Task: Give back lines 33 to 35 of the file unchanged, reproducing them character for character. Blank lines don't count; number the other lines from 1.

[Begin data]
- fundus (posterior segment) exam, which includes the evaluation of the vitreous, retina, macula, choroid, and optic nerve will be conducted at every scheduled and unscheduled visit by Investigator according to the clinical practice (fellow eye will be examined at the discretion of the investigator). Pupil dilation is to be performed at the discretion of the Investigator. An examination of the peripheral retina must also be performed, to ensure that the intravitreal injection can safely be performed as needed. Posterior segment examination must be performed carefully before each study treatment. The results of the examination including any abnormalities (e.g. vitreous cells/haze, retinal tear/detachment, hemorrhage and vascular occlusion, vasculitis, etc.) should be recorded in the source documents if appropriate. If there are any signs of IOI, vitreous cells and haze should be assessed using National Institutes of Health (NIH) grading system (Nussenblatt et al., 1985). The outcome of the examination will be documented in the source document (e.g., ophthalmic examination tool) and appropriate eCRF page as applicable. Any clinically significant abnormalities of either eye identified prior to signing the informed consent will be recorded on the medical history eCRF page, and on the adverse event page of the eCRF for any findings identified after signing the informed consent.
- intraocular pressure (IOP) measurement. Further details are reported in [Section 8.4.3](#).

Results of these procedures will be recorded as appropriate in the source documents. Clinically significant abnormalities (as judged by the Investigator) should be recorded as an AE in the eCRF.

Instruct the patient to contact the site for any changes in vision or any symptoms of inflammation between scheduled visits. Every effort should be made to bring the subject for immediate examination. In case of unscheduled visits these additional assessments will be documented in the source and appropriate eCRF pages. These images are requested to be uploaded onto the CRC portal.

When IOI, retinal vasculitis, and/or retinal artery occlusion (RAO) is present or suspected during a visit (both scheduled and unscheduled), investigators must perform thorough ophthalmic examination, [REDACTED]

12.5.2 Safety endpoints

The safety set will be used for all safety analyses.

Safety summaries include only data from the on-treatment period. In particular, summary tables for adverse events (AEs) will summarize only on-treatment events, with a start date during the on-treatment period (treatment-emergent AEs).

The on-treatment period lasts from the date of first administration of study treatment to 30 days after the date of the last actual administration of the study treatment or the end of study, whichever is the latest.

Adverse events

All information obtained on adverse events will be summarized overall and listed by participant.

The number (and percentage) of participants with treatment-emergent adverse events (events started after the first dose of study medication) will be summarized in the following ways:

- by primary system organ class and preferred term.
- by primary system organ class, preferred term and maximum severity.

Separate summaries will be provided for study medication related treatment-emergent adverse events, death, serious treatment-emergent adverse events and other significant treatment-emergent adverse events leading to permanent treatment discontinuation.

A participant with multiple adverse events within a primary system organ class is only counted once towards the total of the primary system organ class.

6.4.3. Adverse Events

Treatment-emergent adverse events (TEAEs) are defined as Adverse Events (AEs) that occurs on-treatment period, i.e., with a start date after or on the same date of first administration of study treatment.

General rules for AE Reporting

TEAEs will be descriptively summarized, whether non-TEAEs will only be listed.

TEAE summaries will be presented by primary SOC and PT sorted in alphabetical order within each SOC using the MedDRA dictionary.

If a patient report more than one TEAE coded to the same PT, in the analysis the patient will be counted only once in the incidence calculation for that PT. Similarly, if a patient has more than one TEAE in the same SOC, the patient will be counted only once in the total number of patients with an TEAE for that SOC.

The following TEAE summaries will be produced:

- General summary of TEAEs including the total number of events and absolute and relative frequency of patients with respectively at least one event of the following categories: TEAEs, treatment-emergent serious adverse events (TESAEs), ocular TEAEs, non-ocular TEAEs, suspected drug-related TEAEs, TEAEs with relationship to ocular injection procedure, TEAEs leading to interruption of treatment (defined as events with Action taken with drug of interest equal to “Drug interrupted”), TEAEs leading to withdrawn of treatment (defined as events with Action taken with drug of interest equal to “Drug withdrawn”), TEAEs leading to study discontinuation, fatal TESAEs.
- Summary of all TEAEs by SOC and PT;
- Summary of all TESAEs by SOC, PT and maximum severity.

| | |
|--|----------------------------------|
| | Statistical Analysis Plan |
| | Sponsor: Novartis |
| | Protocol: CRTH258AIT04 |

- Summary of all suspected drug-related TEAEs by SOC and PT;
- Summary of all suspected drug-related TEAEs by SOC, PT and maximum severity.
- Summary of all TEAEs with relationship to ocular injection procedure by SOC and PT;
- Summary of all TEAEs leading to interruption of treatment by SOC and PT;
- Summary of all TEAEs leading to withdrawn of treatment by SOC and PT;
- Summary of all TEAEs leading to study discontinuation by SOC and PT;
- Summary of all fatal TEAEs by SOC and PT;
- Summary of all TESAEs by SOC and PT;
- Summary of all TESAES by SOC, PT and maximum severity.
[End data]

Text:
- Summary of all suspected drug-related TEAEs by SOC, PT and maximum severity.
- Summary of all TEAEs with relationship to ocular injection procedure by SOC and PT;
- Summary of all TEAEs leading to interruption of treatment by SOC and PT;